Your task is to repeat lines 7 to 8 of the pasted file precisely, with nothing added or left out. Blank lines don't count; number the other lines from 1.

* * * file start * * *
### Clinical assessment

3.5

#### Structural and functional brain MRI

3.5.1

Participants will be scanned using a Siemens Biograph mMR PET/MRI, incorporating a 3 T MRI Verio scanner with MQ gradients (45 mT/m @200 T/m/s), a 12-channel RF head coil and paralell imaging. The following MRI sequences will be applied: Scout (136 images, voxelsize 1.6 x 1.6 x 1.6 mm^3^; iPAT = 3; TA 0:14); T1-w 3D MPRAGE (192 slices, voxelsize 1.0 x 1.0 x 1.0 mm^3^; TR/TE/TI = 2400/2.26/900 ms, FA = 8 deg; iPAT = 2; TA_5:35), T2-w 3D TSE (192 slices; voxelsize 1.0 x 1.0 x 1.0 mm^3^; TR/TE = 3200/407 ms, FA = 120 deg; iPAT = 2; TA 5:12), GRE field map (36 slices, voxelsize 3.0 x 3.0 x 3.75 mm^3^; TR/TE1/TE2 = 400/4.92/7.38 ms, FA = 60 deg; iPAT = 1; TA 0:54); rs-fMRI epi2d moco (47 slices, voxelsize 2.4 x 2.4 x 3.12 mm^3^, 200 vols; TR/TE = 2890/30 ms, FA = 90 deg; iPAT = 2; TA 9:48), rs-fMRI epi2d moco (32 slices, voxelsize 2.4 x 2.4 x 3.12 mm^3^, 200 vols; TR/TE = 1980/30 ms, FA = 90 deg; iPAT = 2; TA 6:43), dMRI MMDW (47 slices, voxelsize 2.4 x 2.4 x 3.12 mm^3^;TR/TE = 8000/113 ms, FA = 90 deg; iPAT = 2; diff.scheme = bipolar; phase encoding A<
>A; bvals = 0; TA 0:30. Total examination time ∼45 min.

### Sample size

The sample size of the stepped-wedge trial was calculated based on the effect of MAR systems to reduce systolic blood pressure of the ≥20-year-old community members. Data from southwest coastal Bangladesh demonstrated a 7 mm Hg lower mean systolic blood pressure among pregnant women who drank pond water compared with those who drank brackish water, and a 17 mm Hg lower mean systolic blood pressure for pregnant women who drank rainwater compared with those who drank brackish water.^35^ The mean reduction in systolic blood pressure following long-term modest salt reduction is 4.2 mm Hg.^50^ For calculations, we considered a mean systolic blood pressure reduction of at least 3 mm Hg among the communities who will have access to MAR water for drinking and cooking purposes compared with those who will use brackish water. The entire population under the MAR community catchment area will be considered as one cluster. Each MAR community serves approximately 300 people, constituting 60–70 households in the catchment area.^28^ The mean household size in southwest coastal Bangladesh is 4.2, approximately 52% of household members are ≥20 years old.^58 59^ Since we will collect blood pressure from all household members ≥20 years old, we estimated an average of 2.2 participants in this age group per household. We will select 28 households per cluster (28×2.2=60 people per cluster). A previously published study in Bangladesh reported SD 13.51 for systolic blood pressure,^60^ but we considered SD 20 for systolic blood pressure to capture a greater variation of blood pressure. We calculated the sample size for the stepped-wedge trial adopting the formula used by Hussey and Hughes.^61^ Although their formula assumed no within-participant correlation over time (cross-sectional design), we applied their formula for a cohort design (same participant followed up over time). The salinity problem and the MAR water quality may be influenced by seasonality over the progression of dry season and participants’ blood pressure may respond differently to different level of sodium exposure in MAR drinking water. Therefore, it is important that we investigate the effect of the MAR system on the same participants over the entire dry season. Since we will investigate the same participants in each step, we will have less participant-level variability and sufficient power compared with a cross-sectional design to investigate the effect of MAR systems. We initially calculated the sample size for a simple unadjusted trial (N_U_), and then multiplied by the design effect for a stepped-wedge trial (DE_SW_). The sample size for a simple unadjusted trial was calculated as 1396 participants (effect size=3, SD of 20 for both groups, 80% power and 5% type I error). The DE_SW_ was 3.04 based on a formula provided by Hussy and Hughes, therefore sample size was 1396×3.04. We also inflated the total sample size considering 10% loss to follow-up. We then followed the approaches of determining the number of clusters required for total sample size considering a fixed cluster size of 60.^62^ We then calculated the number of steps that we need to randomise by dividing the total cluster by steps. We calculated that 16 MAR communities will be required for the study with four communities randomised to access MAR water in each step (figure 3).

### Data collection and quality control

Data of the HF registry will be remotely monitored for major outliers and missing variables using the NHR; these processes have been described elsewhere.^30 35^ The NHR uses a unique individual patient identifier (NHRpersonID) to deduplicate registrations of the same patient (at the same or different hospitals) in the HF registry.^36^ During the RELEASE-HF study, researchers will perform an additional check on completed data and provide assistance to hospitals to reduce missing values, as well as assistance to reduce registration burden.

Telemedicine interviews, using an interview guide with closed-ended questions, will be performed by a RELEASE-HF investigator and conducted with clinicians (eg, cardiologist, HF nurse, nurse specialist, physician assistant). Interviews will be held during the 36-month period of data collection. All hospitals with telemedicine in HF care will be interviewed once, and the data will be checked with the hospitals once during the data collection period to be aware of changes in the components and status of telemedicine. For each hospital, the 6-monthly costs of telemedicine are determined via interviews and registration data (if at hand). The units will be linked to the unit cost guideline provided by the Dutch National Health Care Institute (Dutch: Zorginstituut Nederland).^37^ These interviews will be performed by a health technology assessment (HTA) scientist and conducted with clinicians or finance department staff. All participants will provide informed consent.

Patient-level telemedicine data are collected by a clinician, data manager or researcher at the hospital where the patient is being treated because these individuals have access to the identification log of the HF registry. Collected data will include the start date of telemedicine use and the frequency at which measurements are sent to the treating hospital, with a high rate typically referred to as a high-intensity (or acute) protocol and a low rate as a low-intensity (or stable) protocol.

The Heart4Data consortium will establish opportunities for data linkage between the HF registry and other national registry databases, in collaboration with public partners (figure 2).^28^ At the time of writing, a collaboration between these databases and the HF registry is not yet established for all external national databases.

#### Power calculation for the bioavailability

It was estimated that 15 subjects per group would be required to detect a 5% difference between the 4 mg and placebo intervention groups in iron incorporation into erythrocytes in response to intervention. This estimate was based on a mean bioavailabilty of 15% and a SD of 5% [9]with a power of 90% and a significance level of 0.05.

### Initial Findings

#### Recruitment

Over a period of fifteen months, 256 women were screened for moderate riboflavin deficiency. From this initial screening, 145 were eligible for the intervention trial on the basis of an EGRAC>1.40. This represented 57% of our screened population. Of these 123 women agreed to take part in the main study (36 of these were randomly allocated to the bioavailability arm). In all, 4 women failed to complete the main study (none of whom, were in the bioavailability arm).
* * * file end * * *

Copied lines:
### Sample size

The sample size of the stepped-wedge trial was calculated based on the effect of MAR systems to reduce systolic blood pressure of the ≥20-year-old community members. Data from southwest coastal Bangladesh demonstrated a 7 mm Hg lower mean systolic blood pressure among pregnant women who drank pond water compared with those who drank brackish water, and a 17 mm Hg lower mean systolic blood pressure for pregnant women who drank rainwater compared with those who drank brackish water.^35^ The mean reduction in systolic blood pressure following long-term modest salt reduction is 4.2 mm Hg.^50^ For calculations, we considered a mean systolic blood pressure reduction of at least 3 mm Hg among the communities who will have access to MAR water for drinking and cooking purposes compared with those who will use brackish water. The entire population under the MAR community catchment area will be considered as one cluster. Each MAR community serves approximately 300 people, constituting 60–70 households in the catchment area.^28^ The mean household size in southwest coastal Bangladesh is 4.2, approximately 52% of household members are ≥20 years old.^58 59^ Since we will collect blood pressure from all household members ≥20 years old, we estimated an average of 2.2 participants in this age group per household. We will select 28 households per cluster (28×2.2=60 people per cluster). A previously published study in Bangladesh reported SD 13.51 for systolic blood pressure,^60^ but we considered SD 20 for systolic blood pressure to capture a greater variation of blood pressure. We calculated the sample size for the stepped-wedge trial adopting the formula used by Hussey and Hughes.^61^ Although their formula assumed no within-participant correlation over time (cross-sectional design), we applied their formula for a cohort design (same participant followed up over time). The salinity problem and the MAR water quality may be influenced by seasonality over the progression of dry season and participants’ blood pressure may respond differently to different level of sodium exposure in MAR drinking water. Therefore, it is important that we investigate the effect of the MAR system on the same participants over the entire dry season. Since we will investigate the same participants in each step, we will have less participant-level variability and sufficient power compared with a cross-sectional design to investigate the effect of MAR systems. We initially calculated the sample size for a simple unadjusted trial (N_U_), and then multiplied by the design effect for a stepped-wedge trial (DE_SW_). The sample size for a simple unadjusted trial was calculated as 1396 participants (effect size=3, SD of 20 for both groups, 80% power and 5% type I error). The DE_SW_ was 3.04 based on a formula provided by Hussy and Hughes, therefore sample size was 1396×3.04. We also inflated the total sample size considering 10% loss to follow-up. We then followed the approaches of determining the number of clusters required for total sample size considering a fixed cluster size of 60.^62^ We then calculated the number of steps that we need to randomise by dividing the total cluster by steps. We calculated that 16 MAR communities will be required for the study with four communities randomised to access MAR water in each step (figure 3).